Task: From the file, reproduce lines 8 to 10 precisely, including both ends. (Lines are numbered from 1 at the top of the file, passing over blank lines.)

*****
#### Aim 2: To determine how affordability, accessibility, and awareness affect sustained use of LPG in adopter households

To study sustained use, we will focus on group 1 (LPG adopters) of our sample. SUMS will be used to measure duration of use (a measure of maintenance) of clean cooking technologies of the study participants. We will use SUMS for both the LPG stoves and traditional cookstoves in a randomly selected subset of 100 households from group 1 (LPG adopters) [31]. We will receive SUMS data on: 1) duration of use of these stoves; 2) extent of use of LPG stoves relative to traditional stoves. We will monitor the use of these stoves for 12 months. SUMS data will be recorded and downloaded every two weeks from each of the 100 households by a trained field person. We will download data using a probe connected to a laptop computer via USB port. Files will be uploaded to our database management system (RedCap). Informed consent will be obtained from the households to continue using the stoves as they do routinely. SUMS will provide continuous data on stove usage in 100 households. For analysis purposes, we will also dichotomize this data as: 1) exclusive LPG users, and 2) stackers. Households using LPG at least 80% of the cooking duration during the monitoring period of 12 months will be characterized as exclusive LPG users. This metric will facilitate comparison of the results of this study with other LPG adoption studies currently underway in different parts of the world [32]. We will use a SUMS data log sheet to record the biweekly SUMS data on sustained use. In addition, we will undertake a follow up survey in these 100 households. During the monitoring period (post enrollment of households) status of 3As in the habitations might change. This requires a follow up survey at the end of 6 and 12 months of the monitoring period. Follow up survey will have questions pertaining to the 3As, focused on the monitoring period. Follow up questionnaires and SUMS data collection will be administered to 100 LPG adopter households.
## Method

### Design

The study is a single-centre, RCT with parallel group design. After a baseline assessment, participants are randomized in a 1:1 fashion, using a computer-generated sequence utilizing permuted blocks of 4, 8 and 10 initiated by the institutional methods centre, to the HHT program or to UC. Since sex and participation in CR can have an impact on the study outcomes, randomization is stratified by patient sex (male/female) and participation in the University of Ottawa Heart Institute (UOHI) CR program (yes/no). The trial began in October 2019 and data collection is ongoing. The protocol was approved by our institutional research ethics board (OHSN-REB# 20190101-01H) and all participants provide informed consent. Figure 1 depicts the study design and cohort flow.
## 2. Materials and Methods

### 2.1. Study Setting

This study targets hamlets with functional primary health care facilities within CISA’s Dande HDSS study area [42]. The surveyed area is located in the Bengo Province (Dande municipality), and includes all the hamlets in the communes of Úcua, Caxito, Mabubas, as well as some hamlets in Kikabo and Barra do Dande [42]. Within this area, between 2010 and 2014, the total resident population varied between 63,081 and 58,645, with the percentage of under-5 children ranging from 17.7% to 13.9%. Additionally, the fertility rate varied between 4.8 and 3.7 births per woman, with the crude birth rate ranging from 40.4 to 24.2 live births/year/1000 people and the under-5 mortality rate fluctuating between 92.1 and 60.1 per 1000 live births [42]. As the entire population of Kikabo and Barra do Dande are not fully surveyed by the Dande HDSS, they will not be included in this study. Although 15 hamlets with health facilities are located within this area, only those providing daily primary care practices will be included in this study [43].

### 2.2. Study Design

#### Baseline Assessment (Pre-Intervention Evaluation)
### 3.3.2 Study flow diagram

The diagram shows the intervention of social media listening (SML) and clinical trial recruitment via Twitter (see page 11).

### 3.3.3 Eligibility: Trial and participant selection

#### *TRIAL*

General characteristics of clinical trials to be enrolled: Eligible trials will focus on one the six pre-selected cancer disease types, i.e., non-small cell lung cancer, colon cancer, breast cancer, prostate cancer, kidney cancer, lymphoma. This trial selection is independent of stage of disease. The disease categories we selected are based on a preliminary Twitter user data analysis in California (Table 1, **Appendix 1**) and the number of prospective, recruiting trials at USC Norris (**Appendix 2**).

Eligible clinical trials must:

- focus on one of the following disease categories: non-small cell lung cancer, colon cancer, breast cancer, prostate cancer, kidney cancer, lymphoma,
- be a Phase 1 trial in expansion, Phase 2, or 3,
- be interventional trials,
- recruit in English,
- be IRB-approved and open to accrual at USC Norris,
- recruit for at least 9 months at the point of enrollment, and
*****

This study targets hamlets with functional primary health care facilities within CISA’s Dande HDSS study area [42]. The surveyed area is located in the Bengo Province (Dande municipality), and includes all the hamlets in the communes of Úcua, Caxito, Mabubas, as well as some hamlets in Kikabo and Barra do Dande [42]. Within this area, between 2010 and 2014, the total resident population varied between 63,081 and 58,645, with the percentage of under-5 children ranging from 17.7% to 13.9%. Additionally, the fertility rate varied between 4.8 and 3.7 births per woman, with the crude birth rate ranging from 40.4 to 24.2 live births/year/1000 people and the under-5 mortality rate fluctuating between 92.1 and 60.1 per 1000 live births [42]. As the entire population of Kikabo and Barra do Dande are not fully surveyed by the Dande HDSS, they will not be included in this study. Although 15 hamlets with health facilities are located within this area, only those providing daily primary care practices will be included in this study [43].

### 2.2. Study Design

#### Baseline Assessment (Pre-Intervention Evaluation)